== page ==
Private-SecretaryRating: 4 stars
Buy Link:
Amazon | All Romance | Amazon UK
Length: Novel


Ezra Seton is struggling to make ends meet since the death of his parents has left him and his siblings nearly destitute. To make matters worse, Ezra was in love with a man who could share in physical pleasures, but could not share his heart. In fact, the man flees to the continent after declaring to Ezra his heart has been cruelly, churlishly broken. Adrift and poor, Ezra is forced to turn to an employment agency whose only offerings come from the very man who drove his lover off—one Mr. Robert Demme.

Thankfully, Ezra can eschew contact with Robert because he is actually in the employ of Robert’s cousin, Ambrose MacBean. Ambrose is famous for having been consigned to a lunatic asylum, yet Ezra can plainly see the man is no raving lunatic. He is rather a meticulous scientist with little patience for the confining pleasantries of high society. Despite having to share space with the cold-hearted Robert, Ezra finds he enjoys working with Ambrose. Indeed, Ezra seems to excel as secretary where numerous others had previously failed.

More surprising, however, is the slow revelation that Robert is not the fiend Ezra first takes him for. Rather than resenting the curtailed social calendar available to him and instead of being a fiend towards his eccentric cousin, Ezra observes Robert responding to his cousin as an equal—with sensitivity and earnest. Before long, Ezra finds he must reevaluate his poor opinion of the man. He gets his chance as the lot of them make a dash to rescue a distance cousin of Ambrose, one who suffers a similar fate as Ambrose himself once had. Instead of merely warming what had started as an icy accord between himself and Robert, Ezra finds them thrown into a blaze of passion…but unsure if there is more to it than likeminded men merely taking comfort when offered.

I found this book to be quite enjoyable. The narration is a good mix of back-and-forth between Ezra and Robert. Each perspective helps form a solid picture of the characters’ qualities. In particular, I enjoyed how differently the two men evaluated Robert’s actions. Robert himself plays down every act of goodwill and acts as if they are motivated by personal benefit or just plain common sense. Ezra, on the other hand, often attributes his actions to Robert’s secret sense of justice and fairness. In effect, the former sees his behavior as nothing special while the latter sees it as an indication Robert is a good man.

There’s also the way these two shift their mental image of one another. The initial set-up is a take on enemies to lovers. To expand on the synopsis above, we start with Ezra down on his luck financially and nursing a twice-broken heart. When Ezra finally snags a job, he’s dismayed not only that it’s in the same household as Robert, but that the man is cooly witty and rather attractive. Given what he has heard about Robert from Francis, Ezra is understandably wary despite the pleasing package. Robert, on the other hand, is bewildered by the sheer aloofness with which Ezra regards him. The man is positive he’s never met Ezra before and, in polite society at least, Robert had made something of a name for himself as a gracious host.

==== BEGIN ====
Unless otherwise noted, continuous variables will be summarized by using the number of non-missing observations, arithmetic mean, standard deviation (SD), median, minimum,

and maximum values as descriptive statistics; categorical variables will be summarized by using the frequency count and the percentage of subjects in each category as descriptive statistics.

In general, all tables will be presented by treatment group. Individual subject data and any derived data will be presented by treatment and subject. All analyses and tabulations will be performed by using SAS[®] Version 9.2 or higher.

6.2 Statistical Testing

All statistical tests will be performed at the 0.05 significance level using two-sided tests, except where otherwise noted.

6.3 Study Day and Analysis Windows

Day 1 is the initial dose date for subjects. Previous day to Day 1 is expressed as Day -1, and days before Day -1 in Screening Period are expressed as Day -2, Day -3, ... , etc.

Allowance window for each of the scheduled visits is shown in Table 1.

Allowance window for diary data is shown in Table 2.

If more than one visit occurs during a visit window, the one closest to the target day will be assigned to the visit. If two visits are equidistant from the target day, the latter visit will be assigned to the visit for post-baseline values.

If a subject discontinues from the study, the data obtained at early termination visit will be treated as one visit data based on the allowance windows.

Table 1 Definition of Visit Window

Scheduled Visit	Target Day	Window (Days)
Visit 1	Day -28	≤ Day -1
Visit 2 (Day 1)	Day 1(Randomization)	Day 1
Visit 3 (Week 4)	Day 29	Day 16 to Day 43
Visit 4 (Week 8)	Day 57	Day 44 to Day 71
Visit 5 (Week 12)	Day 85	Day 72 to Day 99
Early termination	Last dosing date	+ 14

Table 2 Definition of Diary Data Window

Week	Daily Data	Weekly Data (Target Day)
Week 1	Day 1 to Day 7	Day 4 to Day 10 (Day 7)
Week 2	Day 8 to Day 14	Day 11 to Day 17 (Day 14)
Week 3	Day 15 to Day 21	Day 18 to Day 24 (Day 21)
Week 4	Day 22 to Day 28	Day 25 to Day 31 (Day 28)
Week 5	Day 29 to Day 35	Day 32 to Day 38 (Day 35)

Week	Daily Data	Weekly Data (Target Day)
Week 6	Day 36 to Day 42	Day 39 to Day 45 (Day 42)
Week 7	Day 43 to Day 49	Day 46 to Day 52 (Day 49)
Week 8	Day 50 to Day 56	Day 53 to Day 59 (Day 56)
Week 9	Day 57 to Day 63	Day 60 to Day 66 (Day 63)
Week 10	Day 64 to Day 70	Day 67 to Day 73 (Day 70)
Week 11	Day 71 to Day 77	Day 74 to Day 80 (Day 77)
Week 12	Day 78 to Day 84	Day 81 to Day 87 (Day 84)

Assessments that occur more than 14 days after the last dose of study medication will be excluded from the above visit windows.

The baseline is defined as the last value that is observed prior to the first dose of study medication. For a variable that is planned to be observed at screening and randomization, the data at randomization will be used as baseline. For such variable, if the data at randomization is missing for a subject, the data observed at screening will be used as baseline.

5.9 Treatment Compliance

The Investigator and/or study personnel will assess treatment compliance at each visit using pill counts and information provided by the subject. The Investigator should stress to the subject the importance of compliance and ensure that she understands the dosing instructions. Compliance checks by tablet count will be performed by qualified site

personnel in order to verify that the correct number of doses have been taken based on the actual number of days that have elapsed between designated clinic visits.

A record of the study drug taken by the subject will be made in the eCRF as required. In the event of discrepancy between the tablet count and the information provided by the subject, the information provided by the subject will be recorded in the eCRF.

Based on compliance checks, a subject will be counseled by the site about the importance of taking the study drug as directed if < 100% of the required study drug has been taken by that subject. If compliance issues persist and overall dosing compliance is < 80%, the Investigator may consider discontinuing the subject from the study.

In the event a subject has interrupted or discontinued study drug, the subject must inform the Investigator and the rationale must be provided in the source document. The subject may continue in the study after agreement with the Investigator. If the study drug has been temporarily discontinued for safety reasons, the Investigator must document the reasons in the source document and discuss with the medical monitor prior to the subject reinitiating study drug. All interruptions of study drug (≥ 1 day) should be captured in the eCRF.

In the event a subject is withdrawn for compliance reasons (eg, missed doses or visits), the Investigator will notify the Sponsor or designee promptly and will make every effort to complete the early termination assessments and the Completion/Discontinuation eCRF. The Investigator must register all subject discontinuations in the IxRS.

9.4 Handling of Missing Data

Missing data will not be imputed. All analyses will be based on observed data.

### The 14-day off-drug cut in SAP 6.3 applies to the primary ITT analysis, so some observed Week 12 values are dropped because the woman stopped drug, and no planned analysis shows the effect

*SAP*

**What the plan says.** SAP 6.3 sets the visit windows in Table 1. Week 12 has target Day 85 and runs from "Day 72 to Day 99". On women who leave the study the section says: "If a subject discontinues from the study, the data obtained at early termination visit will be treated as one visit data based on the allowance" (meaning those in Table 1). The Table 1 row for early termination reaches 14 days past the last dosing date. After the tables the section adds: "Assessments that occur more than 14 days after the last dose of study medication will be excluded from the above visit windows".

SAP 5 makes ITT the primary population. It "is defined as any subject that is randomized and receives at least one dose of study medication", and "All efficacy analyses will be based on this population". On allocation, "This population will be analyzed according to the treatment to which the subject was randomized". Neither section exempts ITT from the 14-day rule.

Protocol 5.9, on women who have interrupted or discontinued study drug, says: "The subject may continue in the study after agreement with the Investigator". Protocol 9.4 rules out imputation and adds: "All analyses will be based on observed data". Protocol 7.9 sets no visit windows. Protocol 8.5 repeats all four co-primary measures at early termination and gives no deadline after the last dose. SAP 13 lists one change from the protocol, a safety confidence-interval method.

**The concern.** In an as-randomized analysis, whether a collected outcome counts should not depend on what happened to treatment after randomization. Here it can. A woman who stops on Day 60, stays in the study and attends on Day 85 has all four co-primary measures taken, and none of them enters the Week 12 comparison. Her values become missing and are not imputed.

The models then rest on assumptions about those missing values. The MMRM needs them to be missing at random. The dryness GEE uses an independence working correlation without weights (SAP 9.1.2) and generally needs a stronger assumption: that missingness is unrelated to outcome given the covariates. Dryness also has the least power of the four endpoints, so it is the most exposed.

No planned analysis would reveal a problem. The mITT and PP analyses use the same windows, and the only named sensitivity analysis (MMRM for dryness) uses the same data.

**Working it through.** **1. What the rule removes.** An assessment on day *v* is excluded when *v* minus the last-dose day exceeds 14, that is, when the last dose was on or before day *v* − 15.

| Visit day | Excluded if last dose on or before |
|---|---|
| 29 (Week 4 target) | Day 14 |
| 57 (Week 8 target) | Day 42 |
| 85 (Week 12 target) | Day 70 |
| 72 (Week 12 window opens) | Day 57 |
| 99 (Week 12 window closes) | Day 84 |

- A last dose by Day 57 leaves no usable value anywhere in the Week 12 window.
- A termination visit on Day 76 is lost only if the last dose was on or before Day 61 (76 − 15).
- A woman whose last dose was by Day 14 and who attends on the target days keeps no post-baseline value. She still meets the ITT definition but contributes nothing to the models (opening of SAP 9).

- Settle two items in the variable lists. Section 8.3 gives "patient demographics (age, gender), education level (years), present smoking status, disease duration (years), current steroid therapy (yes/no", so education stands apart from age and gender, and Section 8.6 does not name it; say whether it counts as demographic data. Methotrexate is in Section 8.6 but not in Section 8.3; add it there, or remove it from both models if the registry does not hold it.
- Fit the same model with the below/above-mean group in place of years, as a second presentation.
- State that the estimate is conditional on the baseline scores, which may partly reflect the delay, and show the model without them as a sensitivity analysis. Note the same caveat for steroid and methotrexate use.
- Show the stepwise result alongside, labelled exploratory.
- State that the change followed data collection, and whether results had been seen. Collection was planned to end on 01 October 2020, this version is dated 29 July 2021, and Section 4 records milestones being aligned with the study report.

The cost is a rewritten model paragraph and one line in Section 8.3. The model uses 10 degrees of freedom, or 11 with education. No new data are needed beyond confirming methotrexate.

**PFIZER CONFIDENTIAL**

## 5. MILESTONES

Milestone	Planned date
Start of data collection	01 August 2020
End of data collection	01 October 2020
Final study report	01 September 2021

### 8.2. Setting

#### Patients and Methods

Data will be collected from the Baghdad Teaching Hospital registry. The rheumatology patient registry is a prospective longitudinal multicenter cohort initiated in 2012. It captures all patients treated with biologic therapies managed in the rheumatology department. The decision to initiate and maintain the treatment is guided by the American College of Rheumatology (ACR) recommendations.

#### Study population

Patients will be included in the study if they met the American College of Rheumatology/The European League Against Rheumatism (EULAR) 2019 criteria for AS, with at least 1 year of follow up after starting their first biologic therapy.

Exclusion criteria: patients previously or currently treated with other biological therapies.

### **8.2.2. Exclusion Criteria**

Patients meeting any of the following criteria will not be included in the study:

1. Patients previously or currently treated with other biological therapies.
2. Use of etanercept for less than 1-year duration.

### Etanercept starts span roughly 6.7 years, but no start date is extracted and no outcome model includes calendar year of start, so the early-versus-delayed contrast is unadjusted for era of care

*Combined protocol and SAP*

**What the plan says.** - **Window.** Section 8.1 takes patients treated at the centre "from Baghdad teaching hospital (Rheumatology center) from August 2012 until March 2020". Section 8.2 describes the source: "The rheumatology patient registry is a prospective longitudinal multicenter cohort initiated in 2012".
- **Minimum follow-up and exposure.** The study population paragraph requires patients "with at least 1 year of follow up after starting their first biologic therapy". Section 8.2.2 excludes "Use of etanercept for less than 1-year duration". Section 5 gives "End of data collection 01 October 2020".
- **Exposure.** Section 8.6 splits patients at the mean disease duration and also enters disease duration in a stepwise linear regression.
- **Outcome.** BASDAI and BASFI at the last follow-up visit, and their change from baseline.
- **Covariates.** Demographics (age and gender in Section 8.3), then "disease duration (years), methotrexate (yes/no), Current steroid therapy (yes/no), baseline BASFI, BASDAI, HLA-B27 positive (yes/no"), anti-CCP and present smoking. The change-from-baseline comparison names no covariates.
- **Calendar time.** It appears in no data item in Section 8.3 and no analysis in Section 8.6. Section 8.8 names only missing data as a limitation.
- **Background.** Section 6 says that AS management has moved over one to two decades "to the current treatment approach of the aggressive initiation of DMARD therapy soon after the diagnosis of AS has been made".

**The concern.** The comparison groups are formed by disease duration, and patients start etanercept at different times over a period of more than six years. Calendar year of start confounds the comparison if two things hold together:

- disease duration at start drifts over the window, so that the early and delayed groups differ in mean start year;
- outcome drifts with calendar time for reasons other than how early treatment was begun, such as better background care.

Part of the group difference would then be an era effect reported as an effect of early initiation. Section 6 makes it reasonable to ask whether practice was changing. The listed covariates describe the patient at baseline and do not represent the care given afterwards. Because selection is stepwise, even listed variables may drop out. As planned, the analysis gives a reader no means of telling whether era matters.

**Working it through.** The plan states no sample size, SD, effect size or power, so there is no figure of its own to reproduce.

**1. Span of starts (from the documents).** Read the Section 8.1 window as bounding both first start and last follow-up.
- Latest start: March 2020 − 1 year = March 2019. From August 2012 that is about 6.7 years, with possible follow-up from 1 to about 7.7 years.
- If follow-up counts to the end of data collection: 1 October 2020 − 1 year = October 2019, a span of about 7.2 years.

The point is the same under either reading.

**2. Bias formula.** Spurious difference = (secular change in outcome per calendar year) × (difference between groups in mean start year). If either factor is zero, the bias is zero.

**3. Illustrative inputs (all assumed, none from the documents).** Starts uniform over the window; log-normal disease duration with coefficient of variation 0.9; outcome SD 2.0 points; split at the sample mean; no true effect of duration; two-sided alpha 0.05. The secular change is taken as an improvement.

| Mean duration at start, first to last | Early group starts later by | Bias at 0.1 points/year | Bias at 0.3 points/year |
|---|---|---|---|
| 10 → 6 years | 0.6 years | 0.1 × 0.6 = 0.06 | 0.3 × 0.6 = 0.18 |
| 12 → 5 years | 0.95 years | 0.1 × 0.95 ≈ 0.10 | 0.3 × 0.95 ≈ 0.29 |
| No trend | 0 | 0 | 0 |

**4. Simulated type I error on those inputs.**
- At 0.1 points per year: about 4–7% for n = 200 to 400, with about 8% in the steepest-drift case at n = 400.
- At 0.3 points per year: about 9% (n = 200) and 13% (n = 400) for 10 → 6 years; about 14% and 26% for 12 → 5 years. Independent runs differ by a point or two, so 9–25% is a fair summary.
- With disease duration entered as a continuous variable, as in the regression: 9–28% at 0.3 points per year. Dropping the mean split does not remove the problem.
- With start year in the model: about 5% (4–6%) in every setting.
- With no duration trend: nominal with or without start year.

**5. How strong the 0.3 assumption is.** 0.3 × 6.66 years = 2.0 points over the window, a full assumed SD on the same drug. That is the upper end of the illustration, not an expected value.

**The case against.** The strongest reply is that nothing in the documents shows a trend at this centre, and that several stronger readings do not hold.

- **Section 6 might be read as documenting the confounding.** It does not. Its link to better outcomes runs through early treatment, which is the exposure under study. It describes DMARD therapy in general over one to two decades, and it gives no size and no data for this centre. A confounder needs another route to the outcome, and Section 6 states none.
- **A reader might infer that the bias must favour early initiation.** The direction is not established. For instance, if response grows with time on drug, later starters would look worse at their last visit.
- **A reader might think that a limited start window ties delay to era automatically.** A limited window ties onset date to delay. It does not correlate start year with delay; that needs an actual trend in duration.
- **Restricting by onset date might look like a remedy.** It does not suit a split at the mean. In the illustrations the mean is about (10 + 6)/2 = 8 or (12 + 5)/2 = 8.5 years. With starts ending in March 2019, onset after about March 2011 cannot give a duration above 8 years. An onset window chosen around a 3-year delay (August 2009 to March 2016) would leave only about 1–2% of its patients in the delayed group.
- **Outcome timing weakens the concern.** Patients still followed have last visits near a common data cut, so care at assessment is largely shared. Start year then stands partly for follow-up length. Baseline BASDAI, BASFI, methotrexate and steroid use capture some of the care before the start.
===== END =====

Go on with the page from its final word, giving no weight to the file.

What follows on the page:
I really enjoyed the slow burn between these two. We are well into the story when the facts start coming to light about each man’s connection to Francis. It was when those details finally started to bubble up that Ezra starts to warming up to his employer’s cousin and Robert begins to cool his goading remarks. Better still, the two didn’t just come to an immediate revelation and start fawning all over one another. I rather like seeing them start by breaking down their walls (and let me tell you, that sounds TRITE AS HELL but it was thankfully never worded so dully in the book) and building up a trust between the two.

One thing I gut-reaction wanted to critique was the usage of the Francis character. By turns, he’s the element driving them apart then bringing them together. He is kind of background pivotal, yet it’s not until the last quarter or so of the book that we actually meet him on-page. Initially, I was kind of put off by having such an important role relegated to more of a footnote in terms of on-page time. As I think back over it, however, I rather think it’s quite clever how the author works him into the story…the man, the myth, the legend (in his own mind, at least). It’s always fun to realized you’ve been emotionally manipulated by a minor character in significant ways. I might even go so far as to say it’s downright devious.

The only actual critique critique I have is that, although the story is set in the 1880s-ish, the period doesn’t seem super pertinent to the story. Apart from a few situations requiring transport by carriage rather than car, there wasn’t much that I could discern to cement the characters in this time period. While I cannot say this is a definite drawback, I was left with a far more nebulous concept of time. Even just a few period-specific references to historical facts or people, the clothes, or the manner of speech would have gone a long way towards making me remember we’re 130-odd years in the past.

If you’re a fan of enemies-to-lovers type stories and/or stories where you can appreciate how these two characters come to realize they’ve got that spark, this would be a great book for you. Even though I found the story nearly devoid of meaningful historical context, I wasn’t much put off by it, so if you’re a fan of historical romances, this would probably appeal to you as well.

camille sig

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